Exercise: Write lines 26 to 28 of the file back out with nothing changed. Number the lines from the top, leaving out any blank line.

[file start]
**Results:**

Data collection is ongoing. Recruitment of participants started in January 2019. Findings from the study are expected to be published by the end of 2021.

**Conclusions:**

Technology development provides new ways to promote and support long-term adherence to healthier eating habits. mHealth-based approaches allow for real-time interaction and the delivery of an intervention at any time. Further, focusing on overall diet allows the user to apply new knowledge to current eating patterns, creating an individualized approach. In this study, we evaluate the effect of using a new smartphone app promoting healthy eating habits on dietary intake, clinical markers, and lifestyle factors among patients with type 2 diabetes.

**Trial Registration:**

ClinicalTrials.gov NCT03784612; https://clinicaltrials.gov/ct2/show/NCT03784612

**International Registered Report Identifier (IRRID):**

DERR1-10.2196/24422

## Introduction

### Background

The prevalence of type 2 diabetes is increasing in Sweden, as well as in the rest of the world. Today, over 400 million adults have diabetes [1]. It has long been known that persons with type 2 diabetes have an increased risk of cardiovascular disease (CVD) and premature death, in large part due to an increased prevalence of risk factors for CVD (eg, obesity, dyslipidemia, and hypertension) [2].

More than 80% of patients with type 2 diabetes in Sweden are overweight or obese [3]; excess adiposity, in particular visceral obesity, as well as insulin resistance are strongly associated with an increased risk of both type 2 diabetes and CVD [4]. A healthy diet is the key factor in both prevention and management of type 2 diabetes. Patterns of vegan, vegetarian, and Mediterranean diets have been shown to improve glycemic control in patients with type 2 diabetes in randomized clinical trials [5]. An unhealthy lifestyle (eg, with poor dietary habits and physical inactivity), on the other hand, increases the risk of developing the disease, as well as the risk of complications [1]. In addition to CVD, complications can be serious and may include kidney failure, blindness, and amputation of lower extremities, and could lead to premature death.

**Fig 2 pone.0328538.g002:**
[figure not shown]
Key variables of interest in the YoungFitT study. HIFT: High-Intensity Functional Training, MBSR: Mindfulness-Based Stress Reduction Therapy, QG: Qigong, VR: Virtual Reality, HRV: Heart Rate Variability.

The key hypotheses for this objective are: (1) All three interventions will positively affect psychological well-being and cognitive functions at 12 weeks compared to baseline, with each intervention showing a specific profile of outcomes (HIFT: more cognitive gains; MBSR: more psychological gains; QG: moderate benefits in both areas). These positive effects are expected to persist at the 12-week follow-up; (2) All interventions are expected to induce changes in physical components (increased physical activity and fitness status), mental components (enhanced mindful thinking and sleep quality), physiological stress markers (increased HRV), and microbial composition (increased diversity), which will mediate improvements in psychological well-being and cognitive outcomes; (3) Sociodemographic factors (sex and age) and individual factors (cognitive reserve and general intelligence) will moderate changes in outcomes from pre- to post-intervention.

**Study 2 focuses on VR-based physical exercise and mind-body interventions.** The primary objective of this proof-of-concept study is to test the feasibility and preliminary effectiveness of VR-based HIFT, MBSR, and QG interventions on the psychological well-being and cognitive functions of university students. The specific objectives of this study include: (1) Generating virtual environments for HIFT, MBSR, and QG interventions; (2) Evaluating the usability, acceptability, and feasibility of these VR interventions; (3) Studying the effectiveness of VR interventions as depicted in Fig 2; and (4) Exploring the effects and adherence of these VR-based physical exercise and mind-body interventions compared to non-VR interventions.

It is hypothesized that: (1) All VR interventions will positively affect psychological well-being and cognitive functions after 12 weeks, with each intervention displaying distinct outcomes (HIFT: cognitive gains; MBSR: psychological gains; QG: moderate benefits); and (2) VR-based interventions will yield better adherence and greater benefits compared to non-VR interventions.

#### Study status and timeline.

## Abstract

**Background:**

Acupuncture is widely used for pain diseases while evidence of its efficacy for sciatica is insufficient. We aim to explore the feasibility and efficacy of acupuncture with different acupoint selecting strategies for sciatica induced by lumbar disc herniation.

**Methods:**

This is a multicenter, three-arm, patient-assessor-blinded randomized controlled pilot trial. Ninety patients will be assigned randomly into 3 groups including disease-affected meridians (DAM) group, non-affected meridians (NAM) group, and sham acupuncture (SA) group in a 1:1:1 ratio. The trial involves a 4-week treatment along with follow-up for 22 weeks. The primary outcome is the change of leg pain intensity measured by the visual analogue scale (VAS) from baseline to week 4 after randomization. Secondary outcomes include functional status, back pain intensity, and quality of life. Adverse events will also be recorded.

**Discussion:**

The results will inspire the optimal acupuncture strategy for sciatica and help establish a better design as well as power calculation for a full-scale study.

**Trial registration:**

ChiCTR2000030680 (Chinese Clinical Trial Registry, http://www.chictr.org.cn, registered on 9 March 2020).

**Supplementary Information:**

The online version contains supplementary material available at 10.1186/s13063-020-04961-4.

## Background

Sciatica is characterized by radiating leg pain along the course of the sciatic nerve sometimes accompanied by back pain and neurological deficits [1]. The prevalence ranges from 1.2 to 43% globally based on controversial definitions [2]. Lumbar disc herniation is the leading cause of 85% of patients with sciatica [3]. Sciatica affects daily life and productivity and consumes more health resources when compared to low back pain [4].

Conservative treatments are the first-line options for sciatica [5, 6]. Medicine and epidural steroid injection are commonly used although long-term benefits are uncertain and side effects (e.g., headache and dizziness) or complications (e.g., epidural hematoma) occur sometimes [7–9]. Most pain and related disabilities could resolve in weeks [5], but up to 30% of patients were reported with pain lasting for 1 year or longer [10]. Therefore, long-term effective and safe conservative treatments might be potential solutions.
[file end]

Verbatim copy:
The results will inspire the optimal acupuncture strategy for sciatica and help establish a better design as well as power calculation for a full-scale study.

**Trial registration:**

ChiCTR2000030680 (Chinese Clinical Trial Registry, http://www.chictr.org.cn, registered on 9 March 2020).